Cheers! It's International Pinot Noir Day (again)

International Pinot Noir Day (18 August) is just one excuse to celebrate with a lovely drop of New Zealand pinot noir.

Pinot noir grapes form Central Otago. Credit: Maude, Wanaka
Intense, expressive, and fruit-driven, the pinot noir grape has found a southern home in New Zealand, and while International Pinot Noir Day (18 August) is the perfect time to celebrate this notoriously fickle grape – connoisseurs agree that any day is good. 

Wind the clock back 30 years and pinot noir was barely known, let alone grown, in New Zealand, but today it is the country’s leading red wine export, and second largest export overall.

Although first planted in the Hawke’s Bay and Wairarapa regions of New Zealand’s North Island in the 1880s, it wasn’t until the late 1980s that the popularity of the pinot noir variety started to bloom, this time much further south in Central Otago. 

According to wine experts, New Zealand pinot noir is fruity, softer and more expressive than the wine produced in this grape variety’s original home of Burgundy. 

New Zealand pinot noir is predominantly grown in the cooler southerly regions – Wairarapa, Marlborough, Nelson, North Canterbury and Central Otago – and the diversity of each terroir delivers a wide range of styles.
Still considered the new kid on the block due to its rapid rise to fame, New Zealand pinot noir is now the country’s top red wine variety and the second-most exported wine after Marlborough Sauvignon Blanc.

Impressive growth in export sales over the past five years means more than 1.5 million cases of New Zealand pinot noir are exported annually.

For visitors who want to try a drop at source and learn more about New Zealand wines, there are more than 260 cellar doors with over 500 winery experiences in several regions.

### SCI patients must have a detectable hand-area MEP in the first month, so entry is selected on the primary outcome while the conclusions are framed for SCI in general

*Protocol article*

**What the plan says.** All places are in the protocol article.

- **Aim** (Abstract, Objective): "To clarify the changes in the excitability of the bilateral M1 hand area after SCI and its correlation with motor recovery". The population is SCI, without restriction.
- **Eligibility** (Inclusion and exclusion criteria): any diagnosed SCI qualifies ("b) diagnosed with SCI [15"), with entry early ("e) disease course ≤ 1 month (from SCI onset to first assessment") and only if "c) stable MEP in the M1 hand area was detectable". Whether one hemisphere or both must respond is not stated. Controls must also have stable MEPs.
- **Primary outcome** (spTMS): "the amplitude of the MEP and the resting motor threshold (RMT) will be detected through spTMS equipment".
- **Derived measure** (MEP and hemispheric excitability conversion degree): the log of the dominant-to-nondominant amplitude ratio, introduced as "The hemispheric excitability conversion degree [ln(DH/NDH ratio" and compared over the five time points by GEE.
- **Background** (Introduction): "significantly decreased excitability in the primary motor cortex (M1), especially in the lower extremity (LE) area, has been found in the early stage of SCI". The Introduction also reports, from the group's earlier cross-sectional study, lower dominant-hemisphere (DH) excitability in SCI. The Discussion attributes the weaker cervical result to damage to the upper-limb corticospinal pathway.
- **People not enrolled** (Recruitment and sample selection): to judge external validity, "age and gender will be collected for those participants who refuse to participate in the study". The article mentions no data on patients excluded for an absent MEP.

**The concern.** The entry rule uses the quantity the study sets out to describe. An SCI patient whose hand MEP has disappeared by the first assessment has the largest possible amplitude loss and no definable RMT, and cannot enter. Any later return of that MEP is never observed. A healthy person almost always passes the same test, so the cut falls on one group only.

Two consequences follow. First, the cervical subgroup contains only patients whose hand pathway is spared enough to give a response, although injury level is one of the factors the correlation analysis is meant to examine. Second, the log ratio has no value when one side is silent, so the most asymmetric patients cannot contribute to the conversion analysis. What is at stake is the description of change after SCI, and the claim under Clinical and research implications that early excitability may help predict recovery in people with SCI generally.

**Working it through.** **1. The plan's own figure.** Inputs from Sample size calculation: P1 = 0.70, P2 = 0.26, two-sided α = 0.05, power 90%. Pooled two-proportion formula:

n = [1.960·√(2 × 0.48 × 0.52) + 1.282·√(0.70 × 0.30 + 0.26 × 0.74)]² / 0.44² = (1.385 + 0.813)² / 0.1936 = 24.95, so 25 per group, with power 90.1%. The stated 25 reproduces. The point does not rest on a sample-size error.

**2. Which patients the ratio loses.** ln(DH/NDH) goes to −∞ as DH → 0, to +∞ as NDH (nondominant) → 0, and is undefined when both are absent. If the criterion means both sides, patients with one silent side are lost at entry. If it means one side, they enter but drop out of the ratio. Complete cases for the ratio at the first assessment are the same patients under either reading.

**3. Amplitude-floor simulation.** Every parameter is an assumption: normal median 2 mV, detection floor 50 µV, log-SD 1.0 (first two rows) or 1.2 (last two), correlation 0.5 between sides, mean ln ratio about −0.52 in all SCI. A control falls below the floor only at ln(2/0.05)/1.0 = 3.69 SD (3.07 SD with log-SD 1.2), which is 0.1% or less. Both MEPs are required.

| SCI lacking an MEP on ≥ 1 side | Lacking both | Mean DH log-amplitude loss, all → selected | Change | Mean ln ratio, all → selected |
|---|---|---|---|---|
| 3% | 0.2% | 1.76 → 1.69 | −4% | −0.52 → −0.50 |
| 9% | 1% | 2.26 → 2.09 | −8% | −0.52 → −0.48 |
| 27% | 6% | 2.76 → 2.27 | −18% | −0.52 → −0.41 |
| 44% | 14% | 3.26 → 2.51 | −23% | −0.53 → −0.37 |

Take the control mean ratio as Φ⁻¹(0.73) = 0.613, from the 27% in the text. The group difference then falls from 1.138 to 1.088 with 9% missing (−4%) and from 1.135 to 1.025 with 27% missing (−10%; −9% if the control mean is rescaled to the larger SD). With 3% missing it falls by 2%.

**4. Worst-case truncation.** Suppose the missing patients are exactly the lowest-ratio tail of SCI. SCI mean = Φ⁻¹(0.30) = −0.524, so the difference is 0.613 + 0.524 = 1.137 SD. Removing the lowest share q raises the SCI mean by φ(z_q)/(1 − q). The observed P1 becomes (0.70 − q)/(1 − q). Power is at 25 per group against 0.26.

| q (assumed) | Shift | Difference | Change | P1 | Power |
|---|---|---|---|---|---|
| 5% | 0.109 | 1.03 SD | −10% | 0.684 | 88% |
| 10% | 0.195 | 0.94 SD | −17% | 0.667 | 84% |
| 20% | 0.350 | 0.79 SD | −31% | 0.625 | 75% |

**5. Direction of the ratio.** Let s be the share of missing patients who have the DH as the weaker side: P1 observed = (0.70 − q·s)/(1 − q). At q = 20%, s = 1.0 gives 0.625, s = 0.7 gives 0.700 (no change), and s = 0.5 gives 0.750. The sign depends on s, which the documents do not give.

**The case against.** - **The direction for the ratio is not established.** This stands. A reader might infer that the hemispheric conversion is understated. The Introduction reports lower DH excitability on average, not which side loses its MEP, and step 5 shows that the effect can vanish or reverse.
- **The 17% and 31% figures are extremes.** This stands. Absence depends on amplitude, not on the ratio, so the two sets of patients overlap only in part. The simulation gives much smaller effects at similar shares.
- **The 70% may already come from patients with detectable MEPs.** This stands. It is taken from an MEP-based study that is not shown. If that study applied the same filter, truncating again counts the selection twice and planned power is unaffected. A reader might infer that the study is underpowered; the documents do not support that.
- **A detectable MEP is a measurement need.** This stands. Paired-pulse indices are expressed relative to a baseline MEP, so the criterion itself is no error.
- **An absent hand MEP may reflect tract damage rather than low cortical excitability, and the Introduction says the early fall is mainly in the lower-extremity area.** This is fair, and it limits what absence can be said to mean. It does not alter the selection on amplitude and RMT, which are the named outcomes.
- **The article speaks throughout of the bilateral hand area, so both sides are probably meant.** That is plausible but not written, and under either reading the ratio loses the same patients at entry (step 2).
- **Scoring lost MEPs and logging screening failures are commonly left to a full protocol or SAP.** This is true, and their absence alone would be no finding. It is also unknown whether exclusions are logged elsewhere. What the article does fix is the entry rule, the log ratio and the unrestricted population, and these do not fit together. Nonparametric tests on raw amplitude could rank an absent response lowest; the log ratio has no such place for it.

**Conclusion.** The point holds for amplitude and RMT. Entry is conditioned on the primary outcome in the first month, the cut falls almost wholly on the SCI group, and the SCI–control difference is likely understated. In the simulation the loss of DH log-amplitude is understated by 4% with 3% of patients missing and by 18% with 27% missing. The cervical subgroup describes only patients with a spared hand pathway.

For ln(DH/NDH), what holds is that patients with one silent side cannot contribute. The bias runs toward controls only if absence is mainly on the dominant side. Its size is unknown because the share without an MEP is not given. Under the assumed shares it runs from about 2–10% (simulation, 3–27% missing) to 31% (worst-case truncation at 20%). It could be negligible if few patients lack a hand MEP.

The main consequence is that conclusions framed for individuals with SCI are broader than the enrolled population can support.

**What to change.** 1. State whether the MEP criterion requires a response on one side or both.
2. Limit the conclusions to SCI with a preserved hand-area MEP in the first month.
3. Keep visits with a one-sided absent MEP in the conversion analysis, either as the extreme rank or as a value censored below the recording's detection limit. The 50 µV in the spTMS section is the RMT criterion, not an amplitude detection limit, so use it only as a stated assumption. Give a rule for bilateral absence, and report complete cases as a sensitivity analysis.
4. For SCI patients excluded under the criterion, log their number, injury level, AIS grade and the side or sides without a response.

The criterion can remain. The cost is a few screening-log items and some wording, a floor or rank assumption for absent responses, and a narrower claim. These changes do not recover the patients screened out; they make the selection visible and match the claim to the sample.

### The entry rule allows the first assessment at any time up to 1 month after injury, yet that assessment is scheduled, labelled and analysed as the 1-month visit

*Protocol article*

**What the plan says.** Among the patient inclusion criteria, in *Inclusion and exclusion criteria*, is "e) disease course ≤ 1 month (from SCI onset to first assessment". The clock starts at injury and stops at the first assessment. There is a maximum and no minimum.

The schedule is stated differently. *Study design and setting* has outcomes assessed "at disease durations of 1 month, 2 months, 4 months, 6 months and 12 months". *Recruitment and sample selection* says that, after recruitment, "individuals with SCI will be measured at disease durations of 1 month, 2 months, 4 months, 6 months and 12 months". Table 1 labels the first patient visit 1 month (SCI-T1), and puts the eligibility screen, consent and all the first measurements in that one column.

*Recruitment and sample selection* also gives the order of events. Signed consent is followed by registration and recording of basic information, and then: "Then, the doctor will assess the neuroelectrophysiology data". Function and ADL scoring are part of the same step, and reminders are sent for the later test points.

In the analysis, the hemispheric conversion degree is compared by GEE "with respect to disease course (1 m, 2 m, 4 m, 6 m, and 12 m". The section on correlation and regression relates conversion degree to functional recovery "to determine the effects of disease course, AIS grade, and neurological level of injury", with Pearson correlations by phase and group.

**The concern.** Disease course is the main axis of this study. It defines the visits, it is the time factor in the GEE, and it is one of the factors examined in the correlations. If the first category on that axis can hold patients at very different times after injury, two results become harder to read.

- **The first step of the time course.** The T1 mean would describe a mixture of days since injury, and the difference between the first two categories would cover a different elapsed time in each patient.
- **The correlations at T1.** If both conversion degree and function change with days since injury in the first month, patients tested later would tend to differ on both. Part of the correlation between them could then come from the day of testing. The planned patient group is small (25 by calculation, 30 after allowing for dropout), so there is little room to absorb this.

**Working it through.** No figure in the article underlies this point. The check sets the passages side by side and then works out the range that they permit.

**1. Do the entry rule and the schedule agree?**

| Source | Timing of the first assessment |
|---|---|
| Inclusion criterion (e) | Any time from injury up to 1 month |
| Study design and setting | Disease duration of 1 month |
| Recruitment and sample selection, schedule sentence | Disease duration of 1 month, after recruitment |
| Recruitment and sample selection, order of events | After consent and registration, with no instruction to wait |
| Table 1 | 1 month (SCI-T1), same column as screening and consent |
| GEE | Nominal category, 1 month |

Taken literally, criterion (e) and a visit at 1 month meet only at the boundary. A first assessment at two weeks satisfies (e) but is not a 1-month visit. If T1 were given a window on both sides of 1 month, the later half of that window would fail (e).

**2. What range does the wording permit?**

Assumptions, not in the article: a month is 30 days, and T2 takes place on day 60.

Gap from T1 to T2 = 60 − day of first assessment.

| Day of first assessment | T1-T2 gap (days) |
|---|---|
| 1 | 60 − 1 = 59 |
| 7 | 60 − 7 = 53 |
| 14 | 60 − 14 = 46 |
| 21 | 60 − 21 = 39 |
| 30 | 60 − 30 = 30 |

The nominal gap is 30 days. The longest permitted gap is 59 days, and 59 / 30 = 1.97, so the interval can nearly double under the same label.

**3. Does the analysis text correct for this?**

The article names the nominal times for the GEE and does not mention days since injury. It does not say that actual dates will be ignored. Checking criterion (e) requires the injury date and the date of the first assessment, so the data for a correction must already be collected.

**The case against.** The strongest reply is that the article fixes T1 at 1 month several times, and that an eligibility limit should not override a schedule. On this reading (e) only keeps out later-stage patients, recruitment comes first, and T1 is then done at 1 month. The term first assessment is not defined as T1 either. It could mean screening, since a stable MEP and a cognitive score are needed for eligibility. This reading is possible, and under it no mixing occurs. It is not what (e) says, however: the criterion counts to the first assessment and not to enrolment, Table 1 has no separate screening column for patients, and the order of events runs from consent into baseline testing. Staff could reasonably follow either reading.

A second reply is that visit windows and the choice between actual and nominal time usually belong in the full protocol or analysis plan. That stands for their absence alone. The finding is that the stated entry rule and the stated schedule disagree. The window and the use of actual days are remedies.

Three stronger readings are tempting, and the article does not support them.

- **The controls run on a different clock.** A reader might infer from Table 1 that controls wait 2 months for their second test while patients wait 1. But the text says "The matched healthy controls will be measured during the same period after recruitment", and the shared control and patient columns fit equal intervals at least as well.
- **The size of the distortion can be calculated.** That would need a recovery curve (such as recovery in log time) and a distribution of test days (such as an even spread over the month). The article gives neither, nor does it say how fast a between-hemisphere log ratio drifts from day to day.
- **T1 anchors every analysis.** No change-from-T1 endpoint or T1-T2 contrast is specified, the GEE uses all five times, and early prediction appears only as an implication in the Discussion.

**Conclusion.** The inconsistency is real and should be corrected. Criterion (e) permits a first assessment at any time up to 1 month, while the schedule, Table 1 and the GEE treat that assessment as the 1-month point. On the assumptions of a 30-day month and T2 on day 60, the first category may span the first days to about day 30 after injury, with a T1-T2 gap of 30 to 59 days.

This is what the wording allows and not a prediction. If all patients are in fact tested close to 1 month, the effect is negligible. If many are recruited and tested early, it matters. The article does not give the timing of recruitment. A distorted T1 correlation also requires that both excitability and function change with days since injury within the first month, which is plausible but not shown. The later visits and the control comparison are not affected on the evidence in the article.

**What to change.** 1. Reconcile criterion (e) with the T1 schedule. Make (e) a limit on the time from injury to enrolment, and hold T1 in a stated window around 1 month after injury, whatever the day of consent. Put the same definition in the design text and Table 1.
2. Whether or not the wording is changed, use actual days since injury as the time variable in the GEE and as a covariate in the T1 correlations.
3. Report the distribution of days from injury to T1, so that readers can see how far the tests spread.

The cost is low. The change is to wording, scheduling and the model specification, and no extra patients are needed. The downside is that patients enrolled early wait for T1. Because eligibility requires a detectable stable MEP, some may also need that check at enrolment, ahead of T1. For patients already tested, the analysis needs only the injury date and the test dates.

That’s where they might learn the intriguing tale of how a vine cutting from the renowned Domaine de la Romanée-Conti vineyards in Burgundy made it to New Zealand. 

The Abel Clone, snipped from a vine in the Domaine, was smuggled into New Zealand in a boot only to be intercepted by an Auckland Airport Customs Officer, who also happened to be a winemaker. When Malcolm Abel realised where the vine cutting had come from, he sent it to the government viticultural research centre to be properly processed. Eventually, when the first cuttings were released, Abel planted them. That vineyard no longer exists but Abel’s cuttings have been shared far and wide, and the Abel Clone is recognised as the foundation of some of New Zealand’s top pinot noir drops. 

Central Otago – Pinot Noir central

A spectacular landscape and popular tourist hub, Central Otago is also home to some of the world’s most well-known pinot noir and is the world’s southernmost wine region. Central Otago Pinot Noir is fragrant, lush fruit underpinned by taut structure, silky texture and true intensity.

Easily accessible through Queenstown Airport, Central Otago is the perfect place to cosy up to the fire with a glass of pinot noir. Soaring snow-capped mountains and glistening rivers nestled deep within ravines (gold rush territory in the 1800s) draw visitors from far and wide, with a wide range of excellent cellar door facilities and wine tourism activities in the region.

Central Otago cellar doors
Check out our Guide to New Zealand Wine Regions
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